inside my brain

Vegetarians, Sex, and Jesus

“Helps prevent heart disease?” exclaimed the mother behind me in Aisle 4 at Schnucks, reading from a bag of off-brand Cheerios.

“My child is two! He doesn’t need to prevent heart disease; he needs sugar! I had sugar when I was his age…”

I smiled, amused. In a culture marked by a growing obsession with healthy, organic, low-fat, low-sodium, low-carb, reduced sugar diets, this woman was bluntly determined to raise her child in the good old-fashioned American way. Sure, obesity’s a growing (sorry) problem, but that’s because people don’t have self-control. It’s not like you have to be a health nut to make it in this society; as long as you don’t go overboard and eat a variety of stuff, a fair amount of sugar and fat isn’t going to kill you ~ so why deprive yourself?

On the other hand, there are people like Jonathan, one of my new co-workers at Apple. Jonathan is a vegeterian. Vegetarians tend to invite a restrained aura of respect, partially because most of us simply can’t imagine giving up thickburgers, and partially because we admire their voluntarily strict adherence to their beliefs ~ there are few forced vegeterians. Whether it’s for animal treatment or just a desire to eat healthily, a typical vegeterian has personally chosen to forsake something that most of us admit we have not the fortitude to give up.

However, it has occurred to me that, just as we do for the mouth, we can identify people by what they consume with their eyes and ears. Most of us don’t concern ourselves too greatly with the quality of our intake; we don’t pig out excessively on the vulgar stuff, but limiting our diet to the noblest and purest ingredients is too bland and unnecessary and super-spiritual. We take in a variety of what comes our way and what we feel like at the time.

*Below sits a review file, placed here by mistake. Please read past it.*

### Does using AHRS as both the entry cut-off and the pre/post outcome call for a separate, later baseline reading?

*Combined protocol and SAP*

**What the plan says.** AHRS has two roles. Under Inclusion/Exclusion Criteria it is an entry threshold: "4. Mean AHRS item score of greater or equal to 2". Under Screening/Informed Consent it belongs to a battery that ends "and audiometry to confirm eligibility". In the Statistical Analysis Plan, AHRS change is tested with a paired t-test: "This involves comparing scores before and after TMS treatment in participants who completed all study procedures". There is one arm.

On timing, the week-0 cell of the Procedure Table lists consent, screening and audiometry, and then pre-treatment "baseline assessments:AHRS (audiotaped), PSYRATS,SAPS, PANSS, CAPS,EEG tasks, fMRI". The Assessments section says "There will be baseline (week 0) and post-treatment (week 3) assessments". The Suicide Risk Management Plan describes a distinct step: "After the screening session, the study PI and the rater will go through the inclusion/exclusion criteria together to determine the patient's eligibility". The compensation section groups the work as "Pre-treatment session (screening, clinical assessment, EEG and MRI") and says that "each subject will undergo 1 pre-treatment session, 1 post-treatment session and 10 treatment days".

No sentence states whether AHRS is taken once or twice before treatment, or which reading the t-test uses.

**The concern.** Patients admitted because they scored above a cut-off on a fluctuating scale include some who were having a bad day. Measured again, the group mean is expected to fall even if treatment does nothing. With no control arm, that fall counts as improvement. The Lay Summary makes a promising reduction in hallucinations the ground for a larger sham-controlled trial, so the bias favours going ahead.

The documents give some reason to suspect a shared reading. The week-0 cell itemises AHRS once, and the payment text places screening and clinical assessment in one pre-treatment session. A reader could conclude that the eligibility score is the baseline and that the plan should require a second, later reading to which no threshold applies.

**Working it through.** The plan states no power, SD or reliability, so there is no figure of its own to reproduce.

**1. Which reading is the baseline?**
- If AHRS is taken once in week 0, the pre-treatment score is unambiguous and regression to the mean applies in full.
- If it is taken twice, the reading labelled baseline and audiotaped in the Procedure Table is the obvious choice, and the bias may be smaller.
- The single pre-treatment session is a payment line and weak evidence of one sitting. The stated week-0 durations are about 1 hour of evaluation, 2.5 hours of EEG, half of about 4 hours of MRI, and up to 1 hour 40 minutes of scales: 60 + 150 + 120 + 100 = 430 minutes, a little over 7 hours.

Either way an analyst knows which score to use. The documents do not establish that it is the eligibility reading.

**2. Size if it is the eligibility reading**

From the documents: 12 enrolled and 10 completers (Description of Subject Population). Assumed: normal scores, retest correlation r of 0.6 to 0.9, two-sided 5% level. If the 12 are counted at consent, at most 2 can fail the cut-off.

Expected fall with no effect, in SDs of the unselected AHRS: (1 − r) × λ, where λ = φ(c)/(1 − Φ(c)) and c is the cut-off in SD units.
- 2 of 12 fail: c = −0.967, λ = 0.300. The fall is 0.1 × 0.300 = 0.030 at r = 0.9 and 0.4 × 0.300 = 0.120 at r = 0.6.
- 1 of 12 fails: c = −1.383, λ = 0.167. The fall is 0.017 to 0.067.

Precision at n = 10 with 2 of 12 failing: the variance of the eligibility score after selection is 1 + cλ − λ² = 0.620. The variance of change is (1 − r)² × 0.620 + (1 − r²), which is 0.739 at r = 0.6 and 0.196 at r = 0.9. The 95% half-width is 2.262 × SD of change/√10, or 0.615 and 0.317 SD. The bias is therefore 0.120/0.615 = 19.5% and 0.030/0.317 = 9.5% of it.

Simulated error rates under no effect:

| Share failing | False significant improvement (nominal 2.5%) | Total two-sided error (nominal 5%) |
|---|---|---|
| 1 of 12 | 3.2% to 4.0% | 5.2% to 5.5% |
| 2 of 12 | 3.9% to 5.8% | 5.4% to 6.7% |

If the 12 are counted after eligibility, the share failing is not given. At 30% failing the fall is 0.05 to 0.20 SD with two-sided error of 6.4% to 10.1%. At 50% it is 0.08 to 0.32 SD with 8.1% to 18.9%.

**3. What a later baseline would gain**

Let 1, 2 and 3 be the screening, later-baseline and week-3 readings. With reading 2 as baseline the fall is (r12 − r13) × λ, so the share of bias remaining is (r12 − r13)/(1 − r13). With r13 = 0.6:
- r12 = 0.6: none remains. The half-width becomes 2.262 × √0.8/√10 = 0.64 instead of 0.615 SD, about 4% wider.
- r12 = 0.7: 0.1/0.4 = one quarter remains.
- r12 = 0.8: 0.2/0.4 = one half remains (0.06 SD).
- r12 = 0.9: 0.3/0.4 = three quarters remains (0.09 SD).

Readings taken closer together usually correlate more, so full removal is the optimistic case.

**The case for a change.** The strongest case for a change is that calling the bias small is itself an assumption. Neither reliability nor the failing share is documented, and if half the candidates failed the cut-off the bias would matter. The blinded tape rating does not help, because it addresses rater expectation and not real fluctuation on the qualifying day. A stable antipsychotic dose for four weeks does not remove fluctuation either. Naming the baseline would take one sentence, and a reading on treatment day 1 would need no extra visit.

The fat couch potatoes are the ones who just fill up on junk food and never watch or listen to anything healthy. The reduced-everything health nuts are the paranoid mothers trying to protect their children from every potential bad influence. And, of course, the ultimate vegans are the monks who completely reject the meaty, fleshy, corrupted world.

There is nothing more pure we should be filling ourselves with than the immeasurable and mighty Love that presses us to continually draw nearer and to reflect it in everything we do. The world constantly tries to express love, and may succeed in some small part or shadow. But all too often it steals the name to make of it a mockery, wallowing in selfish pleasure and satisfaction that knows nothing of pure, beautiful, self-denying Love. Yet our diets tend to be full of this fake-love that is shoved at us from all sides.

Perhaps we feel that since we recognize it as fake-love, it will not corrupt our ability to take in the real Love. Strict cultural vegetarianism is not a requirement for a healthy spiritual life. Jesus said that it is not “what goes into a man’s mouth” that makes him unclean, “but what comes out.” How well we express Love is more important than how much Love or fake-love we take in. And yet how can we express that Love if we consistently allow ourselves to consume its selfish and corrupted impostor?

I’ve realized that I’m a bit of a cultural vegetarian. I was raised in a home with atypically stringent standards of visual diet, and I am still uncomfortable with shows and movies that encourage lust or display or joke freely about sex, a sacred act that has been reduced to an extremely pleasurable activity that happens to involve another human being, instead of the beautiful and anticipated culmination of the fantastic journey in which two become one. The crude expressions are something I do not need more encouragement to spend more time considering. I don’t disapprove of a friend with different dietary preferences; we are each abiding by our own standards. But in my pursuit of Love, I generally choose to avoid some of its coarser and baser counterfeits, whether in music or film or some other medium.

Do not mistake me for advocating an enclosed diet of strictly spiritual sustenance, although the monks doubtlessly lead healthier lives than we. Exposure to darkness can be integral to understanding, appreciating, and explaining the light. But there is a difference between exposure and acceptance, between tasting and consuming. Only you can decide how healthy you want to be. Paul tells us to set our sights on things above, and to think on what is true. Receive Love. Give Love. There is nothing more.

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